How about a fourth text? I’m thinking of the “Congo” episode of Anthony Bourdain’s Parts Unknown video series [6]. As you may know, Bourdain is a chef turned I-don’t-quite-know-what, but he travels the world eating the local food and using that as a vehicle to introduce us to the local culture. In this episode he journeys to the Congo River and, in his voice-over, he explicitly references Heart of Darkness. The sound track uses quasi-Doors rock reminiscent of the “The End”, which Walter Murch used in the opening montage for Coppola's Apocalypse Now, and at one point Bourdain “dubs” (his word) a boat the “Captain Willard” (from Apocalypse Now). 

We’re now so deep in the inner workings of culture that I’m all but lost. We’re dealing with a story written by a Pole, Józef Teodor Konrad Korzeniowski, writing in British English as Joseph Conrad, as translated into film by an Italian-American film-maker, Francis Ford Coppola, both of whom have impressed themselves on the imagination of an American-born chef of a somewhat privileged background [7]. On the side, a Japanese manga artist has created his version of the story. How do we distinguish between mine and thine? Moreover, anxiety about cultural ‘appropriation’ seems to be running rampant. Whatever this cultural process is, it is certainly worth serious thought.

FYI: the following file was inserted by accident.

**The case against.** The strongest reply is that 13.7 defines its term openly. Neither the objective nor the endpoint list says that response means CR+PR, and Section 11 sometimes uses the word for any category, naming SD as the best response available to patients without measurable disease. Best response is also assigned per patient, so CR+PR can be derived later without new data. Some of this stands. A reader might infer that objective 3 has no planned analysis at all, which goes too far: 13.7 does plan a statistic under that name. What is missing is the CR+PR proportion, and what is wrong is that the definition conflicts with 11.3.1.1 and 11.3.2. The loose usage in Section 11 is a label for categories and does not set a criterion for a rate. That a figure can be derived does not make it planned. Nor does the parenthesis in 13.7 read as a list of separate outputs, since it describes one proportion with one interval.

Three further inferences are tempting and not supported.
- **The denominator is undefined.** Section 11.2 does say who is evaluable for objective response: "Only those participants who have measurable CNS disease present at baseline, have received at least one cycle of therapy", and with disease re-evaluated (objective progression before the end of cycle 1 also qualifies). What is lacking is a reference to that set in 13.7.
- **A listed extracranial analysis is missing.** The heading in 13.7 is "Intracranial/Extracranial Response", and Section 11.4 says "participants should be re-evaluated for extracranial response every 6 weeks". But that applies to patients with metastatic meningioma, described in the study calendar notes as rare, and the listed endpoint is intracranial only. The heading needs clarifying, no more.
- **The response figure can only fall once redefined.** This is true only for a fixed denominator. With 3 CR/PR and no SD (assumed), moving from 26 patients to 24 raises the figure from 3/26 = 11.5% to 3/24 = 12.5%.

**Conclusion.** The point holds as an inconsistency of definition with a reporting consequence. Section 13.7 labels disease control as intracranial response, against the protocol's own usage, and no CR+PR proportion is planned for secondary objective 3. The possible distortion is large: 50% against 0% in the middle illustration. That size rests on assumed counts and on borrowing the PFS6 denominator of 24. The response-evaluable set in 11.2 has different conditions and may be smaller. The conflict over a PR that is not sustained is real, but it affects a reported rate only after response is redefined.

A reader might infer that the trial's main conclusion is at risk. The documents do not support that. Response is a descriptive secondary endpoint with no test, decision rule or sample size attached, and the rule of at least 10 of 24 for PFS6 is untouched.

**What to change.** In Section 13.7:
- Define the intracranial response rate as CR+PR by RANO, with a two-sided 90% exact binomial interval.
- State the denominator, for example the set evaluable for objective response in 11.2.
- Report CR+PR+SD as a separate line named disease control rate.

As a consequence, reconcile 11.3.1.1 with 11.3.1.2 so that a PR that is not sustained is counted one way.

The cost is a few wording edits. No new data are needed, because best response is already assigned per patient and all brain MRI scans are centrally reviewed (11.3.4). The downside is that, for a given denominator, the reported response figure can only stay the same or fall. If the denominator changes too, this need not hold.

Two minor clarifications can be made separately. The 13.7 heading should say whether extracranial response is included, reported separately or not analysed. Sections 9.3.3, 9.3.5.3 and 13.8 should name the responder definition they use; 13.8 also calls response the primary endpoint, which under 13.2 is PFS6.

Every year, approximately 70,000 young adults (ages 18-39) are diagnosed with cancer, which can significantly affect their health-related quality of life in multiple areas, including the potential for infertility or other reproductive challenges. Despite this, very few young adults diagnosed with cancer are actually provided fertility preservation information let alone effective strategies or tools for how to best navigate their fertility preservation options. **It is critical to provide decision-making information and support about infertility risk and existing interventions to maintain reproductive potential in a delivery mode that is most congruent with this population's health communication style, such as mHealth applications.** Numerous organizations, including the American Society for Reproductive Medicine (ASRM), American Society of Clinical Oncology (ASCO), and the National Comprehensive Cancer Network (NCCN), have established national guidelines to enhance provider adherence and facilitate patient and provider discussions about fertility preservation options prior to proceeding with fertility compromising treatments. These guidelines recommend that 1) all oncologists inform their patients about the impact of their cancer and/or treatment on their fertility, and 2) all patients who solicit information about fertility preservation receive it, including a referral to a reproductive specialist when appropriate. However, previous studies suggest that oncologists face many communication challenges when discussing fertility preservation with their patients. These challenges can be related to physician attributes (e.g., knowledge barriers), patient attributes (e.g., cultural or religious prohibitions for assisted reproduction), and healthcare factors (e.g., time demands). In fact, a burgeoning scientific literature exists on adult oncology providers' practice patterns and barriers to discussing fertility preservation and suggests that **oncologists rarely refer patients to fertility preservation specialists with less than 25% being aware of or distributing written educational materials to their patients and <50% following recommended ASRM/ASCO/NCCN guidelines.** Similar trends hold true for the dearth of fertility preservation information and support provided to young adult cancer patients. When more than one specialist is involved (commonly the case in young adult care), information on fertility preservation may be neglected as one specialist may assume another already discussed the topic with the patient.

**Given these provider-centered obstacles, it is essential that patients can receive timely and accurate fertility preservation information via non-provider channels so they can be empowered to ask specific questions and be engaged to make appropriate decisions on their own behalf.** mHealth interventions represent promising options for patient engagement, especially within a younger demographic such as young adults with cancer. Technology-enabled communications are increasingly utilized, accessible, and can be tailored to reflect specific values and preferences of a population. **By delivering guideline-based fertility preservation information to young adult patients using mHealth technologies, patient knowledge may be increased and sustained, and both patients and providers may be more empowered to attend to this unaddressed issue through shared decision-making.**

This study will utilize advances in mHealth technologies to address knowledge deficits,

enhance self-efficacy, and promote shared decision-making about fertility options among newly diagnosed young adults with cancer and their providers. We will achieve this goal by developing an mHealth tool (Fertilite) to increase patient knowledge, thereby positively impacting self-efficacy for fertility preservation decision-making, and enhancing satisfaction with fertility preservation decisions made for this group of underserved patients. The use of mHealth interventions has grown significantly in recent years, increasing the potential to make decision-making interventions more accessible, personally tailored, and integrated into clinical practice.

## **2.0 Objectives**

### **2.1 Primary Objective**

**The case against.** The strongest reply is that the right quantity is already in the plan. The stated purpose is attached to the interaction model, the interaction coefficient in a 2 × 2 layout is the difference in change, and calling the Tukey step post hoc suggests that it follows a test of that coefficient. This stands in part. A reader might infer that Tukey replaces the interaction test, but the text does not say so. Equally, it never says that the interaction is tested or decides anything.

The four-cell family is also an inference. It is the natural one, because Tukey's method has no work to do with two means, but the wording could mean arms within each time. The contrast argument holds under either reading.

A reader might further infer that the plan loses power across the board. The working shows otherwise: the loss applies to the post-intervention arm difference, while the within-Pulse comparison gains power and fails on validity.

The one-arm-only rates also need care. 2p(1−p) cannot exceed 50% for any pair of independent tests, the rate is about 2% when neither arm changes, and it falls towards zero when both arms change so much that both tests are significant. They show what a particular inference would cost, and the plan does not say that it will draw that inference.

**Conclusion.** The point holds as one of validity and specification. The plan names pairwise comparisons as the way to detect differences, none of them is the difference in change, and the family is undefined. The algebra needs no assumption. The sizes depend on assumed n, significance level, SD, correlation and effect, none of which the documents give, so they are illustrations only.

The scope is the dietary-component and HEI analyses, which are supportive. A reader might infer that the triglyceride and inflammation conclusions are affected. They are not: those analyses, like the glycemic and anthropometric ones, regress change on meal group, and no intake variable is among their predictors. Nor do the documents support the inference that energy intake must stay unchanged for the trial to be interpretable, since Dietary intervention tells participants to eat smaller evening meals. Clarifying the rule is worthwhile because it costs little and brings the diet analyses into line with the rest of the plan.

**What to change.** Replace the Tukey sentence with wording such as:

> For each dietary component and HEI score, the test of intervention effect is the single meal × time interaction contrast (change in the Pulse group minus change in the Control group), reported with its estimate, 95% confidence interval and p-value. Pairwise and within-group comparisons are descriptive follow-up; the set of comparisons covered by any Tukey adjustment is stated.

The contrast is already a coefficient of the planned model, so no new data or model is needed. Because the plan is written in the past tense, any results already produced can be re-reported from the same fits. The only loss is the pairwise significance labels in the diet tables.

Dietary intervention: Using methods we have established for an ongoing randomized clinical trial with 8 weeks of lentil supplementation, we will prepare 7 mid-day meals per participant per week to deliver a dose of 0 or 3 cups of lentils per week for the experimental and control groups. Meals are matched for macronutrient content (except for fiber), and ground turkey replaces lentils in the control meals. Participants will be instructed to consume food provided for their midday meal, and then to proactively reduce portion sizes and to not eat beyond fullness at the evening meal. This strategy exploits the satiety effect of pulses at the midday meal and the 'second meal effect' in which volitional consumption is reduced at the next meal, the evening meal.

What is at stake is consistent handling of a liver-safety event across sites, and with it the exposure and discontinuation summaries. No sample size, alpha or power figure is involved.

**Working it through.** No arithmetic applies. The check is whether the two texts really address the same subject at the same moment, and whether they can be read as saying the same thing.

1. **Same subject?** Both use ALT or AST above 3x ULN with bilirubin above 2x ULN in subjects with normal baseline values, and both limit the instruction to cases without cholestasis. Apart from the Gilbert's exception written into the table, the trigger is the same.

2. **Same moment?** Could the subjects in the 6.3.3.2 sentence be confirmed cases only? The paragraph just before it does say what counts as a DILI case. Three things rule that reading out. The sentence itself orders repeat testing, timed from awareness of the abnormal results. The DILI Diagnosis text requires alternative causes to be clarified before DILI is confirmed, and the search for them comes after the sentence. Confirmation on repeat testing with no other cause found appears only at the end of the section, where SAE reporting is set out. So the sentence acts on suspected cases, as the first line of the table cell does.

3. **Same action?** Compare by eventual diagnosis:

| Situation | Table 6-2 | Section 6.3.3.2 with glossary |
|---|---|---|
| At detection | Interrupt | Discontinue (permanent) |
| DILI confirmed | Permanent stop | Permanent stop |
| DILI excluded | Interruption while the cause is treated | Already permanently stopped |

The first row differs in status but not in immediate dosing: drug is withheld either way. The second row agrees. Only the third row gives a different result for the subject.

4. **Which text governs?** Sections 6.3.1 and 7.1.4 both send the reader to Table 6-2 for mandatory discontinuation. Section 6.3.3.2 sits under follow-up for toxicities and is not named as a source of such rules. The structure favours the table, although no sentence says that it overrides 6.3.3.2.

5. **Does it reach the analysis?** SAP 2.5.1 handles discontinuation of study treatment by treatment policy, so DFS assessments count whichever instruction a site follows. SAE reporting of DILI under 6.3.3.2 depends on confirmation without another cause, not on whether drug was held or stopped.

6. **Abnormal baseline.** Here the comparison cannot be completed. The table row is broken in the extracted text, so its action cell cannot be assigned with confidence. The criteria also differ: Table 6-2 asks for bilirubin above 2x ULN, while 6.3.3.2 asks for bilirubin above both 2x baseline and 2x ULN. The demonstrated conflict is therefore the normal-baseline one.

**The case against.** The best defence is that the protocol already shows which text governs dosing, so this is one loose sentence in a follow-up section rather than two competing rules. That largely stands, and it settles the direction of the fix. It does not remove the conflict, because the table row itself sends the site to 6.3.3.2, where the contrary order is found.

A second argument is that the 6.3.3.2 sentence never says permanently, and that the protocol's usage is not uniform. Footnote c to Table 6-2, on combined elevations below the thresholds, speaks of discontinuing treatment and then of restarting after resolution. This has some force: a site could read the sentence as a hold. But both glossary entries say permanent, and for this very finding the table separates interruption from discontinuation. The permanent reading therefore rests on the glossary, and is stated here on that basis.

In the large, of course, it’s (just) culture. More particularly we’re dealing with American culture. But, you know, in Conrad’s text, the Africans don’t speak. In Bourdain’s text they most certainly do, some in African tongues, and some in English. 

Now we’ve got material for a course. For that’s what I’ve got in the back of my mind as I write this, courses. What do you teach in a first level undergraduate course in English literature? Sure, you can teach Heart of Darkness. Give it a week, maybe two (I have no idea what reading lists are like these days), for there are other texts to teach. In THAT course you’re never going to get to these other texts, Coppola’s film, Takizawa’s manga, or Bourdain’s episode of culinary adventure. Maybe you can fit all four of these texts into a more specialized upper-level undergraduate course. But you could also incorporate those texts, and more [8] into a professional monograph. Which is to say, the kind of approach to Conrad’s text that is appropriate to an entry-level undergraduate course can, in one way or another, also be extended to a specialized monograph for a relatively small professional audience. And that approach centers on meaning: What is the meaning of these images and motifs as they are used and reused in various contexts? Why are they being used?